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just made from Whitesides to Kelly's Ferry, thus being concealed from the enemy, and leave him to suppose the whole force is going up Lookout valley. Sherman's advance has only just reached Bridgeport. The rear will only reach there on the sixteenth. This will bring it to the nine-teenth as the earliest day for making the combined movement as desired. Inform me if you think you can sustain yourself till that time. I can hardly conceive of the enemy breaking through at Kingston, and push that the enemy should not discover the movement. General Sherman then returned to Bridgeport to direct the movements of his troops. Colonel Long, (Fourth Ohio cavalry,) commanding Second brigade, Second division cavalry, was ordered on the sixteenth. to report at Chattanooga on Saturday, the twenty-first, by noon, the intention being for him to follow up the left flank of Sherman's troops, and if not required by General Sherman, he was to cross the Chickamauga, make a raid upon the enemy'
ved orders to strike camp and hold myself in readiness to move at a moment's notice. This order was promptly carried out, and, having formed line and stacked arms, waited for further developments. During the early part of the day, the camp of the corps headquarters was struck, and the wagons packed, numerous other calls made on my men to load forage and other Government property on the cars, besides furnishing several guards. My command was thus occupied till early on the morning of the sixteenth, when, at early dawn, I received orders to move and support a section of the Third United States artillery, under command of Lieutenant Bartlett. The roads impassable, and the horses worn out, great physical exertion was required on the part of the men to keep the section in motion. Beyond this, nothing occurred worthy of notice till reaching Campbell's Station, when I was ordered by General Burnside, in person, to take up position under cover, and support a section of Benjamin's battery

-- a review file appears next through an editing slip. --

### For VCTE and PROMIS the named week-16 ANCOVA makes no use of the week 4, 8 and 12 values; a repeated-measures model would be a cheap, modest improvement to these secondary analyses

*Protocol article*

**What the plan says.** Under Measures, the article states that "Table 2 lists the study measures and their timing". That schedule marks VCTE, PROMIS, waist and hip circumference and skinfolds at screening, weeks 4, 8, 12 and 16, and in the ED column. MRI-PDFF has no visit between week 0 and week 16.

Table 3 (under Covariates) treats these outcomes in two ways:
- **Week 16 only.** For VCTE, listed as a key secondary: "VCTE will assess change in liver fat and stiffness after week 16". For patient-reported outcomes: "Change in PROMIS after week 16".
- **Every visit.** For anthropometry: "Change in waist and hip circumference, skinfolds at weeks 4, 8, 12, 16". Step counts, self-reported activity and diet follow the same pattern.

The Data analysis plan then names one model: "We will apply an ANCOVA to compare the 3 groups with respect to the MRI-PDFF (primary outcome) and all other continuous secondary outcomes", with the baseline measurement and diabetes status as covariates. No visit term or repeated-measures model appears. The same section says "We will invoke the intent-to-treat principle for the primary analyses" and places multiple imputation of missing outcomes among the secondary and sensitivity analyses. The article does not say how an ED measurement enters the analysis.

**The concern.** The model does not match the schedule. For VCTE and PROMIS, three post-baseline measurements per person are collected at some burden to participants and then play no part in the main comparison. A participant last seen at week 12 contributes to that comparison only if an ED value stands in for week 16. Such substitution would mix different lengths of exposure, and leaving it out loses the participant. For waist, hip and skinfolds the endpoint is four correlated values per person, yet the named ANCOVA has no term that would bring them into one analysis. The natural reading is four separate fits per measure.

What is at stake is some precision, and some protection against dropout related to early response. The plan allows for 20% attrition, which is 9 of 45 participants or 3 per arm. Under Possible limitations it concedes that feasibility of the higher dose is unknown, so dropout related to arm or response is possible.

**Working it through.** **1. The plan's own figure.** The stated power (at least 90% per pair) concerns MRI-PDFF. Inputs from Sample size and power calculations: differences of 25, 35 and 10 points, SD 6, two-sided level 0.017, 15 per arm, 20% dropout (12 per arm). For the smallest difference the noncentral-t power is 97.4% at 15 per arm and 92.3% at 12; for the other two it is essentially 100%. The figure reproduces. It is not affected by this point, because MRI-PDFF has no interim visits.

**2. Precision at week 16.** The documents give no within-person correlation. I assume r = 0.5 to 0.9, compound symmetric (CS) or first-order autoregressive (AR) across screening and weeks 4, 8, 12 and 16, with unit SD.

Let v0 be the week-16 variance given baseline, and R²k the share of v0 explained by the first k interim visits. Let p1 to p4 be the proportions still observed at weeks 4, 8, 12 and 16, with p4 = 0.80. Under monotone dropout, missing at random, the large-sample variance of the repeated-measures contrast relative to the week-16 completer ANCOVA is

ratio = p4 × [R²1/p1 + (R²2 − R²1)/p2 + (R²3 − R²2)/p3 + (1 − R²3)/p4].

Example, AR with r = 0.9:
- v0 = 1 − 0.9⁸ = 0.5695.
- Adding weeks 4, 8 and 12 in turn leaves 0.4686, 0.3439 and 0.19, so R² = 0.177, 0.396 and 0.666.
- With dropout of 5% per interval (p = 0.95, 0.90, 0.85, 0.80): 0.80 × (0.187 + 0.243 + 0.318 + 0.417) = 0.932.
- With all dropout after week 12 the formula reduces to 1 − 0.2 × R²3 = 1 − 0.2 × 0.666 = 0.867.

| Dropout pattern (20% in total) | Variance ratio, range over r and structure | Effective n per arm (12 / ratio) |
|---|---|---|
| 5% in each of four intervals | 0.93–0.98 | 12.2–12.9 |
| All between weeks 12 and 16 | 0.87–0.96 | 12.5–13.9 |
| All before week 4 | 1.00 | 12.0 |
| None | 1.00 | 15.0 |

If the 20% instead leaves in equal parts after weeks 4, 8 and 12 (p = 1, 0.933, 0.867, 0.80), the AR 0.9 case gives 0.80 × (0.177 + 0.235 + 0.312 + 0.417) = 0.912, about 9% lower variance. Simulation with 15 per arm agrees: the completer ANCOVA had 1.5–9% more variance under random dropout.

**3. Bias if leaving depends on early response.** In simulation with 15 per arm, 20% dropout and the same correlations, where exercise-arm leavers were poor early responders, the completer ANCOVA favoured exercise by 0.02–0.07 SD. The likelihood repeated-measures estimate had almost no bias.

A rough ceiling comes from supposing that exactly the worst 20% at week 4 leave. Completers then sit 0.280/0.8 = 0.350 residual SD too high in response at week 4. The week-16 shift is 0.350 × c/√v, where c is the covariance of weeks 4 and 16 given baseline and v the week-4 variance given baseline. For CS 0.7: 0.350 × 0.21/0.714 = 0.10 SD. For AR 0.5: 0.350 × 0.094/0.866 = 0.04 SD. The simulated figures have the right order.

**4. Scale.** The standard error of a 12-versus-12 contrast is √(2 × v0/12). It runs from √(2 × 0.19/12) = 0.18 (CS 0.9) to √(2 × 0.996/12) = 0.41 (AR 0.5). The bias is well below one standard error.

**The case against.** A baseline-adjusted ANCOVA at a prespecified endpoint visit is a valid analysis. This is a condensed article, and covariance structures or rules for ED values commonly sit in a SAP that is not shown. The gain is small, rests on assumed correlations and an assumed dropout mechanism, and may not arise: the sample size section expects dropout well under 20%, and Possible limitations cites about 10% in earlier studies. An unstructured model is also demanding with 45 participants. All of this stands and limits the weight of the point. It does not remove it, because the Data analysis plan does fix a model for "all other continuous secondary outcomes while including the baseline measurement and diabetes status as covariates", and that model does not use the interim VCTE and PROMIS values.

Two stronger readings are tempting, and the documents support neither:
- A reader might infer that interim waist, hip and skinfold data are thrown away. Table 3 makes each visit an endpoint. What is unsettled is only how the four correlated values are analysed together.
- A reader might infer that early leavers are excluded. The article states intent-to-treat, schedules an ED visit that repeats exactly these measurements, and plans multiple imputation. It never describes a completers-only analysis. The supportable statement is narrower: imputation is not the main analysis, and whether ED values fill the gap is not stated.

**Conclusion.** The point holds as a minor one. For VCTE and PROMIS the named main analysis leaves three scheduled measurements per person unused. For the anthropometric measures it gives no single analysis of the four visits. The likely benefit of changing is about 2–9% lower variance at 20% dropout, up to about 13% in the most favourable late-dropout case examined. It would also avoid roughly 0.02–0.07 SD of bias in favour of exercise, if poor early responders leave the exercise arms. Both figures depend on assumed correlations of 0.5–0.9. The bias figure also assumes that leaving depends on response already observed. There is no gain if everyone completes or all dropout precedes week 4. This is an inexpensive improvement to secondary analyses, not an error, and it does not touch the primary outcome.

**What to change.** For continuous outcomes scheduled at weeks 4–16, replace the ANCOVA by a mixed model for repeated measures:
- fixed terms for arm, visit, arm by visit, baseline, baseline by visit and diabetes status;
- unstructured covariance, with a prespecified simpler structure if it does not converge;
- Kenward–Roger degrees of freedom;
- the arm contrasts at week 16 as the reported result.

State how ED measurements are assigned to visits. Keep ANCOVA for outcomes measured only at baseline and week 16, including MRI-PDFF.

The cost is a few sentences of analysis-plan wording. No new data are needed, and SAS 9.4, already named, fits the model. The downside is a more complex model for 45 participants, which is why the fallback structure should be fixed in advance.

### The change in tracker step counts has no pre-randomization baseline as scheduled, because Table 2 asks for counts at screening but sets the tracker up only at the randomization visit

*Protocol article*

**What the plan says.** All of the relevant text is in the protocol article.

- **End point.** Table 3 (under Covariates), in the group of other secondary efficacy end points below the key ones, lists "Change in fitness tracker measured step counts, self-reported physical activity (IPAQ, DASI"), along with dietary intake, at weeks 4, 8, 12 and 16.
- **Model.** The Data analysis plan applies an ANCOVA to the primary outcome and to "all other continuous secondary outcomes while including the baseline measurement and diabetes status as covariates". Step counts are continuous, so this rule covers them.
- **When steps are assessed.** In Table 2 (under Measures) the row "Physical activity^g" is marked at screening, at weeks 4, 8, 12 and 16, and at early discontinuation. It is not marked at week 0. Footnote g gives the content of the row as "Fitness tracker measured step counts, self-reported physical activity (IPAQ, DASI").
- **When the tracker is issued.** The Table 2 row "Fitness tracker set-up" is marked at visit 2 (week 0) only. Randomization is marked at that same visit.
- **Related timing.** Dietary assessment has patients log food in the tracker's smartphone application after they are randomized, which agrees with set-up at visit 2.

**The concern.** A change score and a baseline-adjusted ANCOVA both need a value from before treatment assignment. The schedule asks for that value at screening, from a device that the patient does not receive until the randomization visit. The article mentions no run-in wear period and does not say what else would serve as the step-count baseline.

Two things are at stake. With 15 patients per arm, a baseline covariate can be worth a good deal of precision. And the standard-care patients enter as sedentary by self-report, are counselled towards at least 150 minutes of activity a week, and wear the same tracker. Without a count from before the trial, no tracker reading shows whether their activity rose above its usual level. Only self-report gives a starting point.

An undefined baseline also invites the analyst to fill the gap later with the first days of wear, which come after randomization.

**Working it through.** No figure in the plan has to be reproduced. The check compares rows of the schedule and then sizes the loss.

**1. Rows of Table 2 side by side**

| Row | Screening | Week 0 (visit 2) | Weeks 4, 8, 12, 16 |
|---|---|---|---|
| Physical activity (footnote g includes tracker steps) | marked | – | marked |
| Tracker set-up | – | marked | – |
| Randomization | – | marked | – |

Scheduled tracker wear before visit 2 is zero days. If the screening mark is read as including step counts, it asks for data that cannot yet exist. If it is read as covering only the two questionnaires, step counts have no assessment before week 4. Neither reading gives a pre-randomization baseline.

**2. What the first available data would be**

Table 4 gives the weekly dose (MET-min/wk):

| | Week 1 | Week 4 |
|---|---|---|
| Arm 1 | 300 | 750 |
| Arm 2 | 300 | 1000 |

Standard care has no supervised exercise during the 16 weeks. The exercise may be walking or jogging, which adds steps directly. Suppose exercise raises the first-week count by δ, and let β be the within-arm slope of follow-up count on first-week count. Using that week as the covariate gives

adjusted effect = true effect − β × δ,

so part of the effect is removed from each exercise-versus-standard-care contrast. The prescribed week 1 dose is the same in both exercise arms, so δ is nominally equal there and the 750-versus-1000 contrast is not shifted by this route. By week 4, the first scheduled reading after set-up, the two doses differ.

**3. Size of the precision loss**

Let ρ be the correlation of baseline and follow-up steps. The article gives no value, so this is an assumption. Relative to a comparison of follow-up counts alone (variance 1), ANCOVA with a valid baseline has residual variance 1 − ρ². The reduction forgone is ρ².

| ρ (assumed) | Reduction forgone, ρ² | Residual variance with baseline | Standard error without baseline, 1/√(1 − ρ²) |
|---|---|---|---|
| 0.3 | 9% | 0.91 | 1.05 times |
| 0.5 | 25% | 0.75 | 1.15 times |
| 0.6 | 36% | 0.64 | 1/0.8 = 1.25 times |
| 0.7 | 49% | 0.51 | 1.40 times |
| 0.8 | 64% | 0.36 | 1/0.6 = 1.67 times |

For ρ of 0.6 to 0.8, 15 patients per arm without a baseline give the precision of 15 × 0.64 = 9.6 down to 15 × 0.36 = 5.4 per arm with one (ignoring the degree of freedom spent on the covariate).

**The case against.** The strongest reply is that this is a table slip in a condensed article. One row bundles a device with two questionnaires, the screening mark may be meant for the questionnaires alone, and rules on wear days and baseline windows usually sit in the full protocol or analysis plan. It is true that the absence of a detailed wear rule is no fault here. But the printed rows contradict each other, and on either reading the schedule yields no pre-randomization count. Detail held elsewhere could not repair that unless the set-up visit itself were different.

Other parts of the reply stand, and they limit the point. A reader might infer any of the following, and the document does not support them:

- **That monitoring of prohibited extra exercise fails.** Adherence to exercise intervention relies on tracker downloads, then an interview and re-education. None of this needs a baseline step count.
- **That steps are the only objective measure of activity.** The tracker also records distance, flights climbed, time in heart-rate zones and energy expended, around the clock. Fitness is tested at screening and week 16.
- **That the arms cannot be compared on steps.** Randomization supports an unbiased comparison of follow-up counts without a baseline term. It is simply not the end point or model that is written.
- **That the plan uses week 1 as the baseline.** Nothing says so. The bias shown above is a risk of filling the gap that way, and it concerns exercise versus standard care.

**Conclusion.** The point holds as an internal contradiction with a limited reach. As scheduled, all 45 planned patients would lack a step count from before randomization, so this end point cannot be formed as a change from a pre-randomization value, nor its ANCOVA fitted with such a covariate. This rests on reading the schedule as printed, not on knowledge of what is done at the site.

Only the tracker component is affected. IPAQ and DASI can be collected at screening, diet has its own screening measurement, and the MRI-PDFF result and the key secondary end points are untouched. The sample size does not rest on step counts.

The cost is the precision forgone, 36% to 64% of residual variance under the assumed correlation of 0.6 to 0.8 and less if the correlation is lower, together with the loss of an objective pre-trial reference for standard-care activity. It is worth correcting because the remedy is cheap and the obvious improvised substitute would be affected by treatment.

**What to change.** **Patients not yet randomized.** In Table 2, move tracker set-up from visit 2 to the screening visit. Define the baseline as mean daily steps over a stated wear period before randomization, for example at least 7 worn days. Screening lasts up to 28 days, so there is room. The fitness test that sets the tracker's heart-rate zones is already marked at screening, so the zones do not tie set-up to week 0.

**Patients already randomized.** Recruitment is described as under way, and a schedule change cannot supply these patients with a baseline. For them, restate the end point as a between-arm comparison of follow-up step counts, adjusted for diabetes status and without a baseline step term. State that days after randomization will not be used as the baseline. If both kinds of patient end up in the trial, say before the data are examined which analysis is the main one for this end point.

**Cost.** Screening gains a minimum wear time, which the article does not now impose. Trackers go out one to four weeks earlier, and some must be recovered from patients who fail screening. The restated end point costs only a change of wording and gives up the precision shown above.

Doc. 25.-General Averill's expedition. Official report. Edray, Pocahontas Co., W. Va., Dec. 21, via Beverley, Dec. 22, 1868. To Major-General Halleck, General-in-Chief: I have the honor to report that I cut the Virginia and Tennessee Railroad at Salem on the sixteenth instant, and have arrived safely at this point with my command, consisting of the Second, Third, and Eighth Virginia mounted infantry, Fourteenth Pennsylvania, Dobson's battalion of cavalry, and Ewing's battery, at Salem. Three depots were destroyed, containing two thousand barrels of flour, ten thousand bushels of wheat, one hundred thousand bushels shelled corn, fifty thousand bushels oats, two thousand barrels meat, several cords of leather, one thousand sacks of salt, thirty-one boxes clothing, twenty bales of cotton, a large amount of harness, shoes, and saddles, equipments, tools, oil, tar, and various other stores, and one hundred wagons. The telegraph wire was cut, coiled, and burned for half
Doc. 54.-fight near Dandridge, Tenn. camp near Strawberry Plains, East-Tennessee, January 19. Wood's division of Granger's corps drove the rebel cavalry out of Dandridge January fifteenth; Sheridan's division came up the sixteenth. There was sharp skirmishing the evening of the sixteenth, but the enemy was driven back. There was a tough fight Sunday, lasting from three o'clock P. M. till dark. La Grange's brigade of cavalry, One Hundred and Twenty-fifth, Ninety-third, and First Ohio infantry--One Hundred and Twenty-fifth commanded by Lieutenant-Colonel Moore, Ninety-third and First by the major of the Ninety-third--were the forces chiefly engaged on our part. The infantry regiments were on picket; and the forces in the order from left to right as named above. In addition to this a section of a battery was posted on a hill in rear of the One Hundred and Twenty-fifth. The rebels came on in strong force, five to one. The cavalry videttes were soon driven in; then the
Rebellion Record: a Diary of American Events: Documents and Narratives, Volume 8. (ed. Frank Moore), Passage of the falls by the fleet. (search)
ut her. This, when done, will enable her to lie at some of the points on the river where a formidable vessel is required. I have the honor to be, very respectfully, your obedient servant, David D. Porter, Rear-Admiral, Commanding Mississippi Squadron. Hon. Gideon Welles, Secretary of the Navy, Washington, D. C. Congratulatory letter to Pear-Admiral D. D. Porter. Navy Department, May 31, 1864. sir: The Department acknowledges the receipt of your interesting report of the sixteenth instant, giving a detailed and graphic account of the rescue of the Mississippi squadron from its perilous position above the falls at Alexandria, Red River, and of the aid which you received through the indomitable perseverance and engineering skill of Lieutenant-Colonel Bailey, Acting Military Engineer of the Nineteenth army corps. It is with no ordinary feelings of pleasure that the department learns of the safe passage of that valuable squadron, threatened as it was with inevitable cap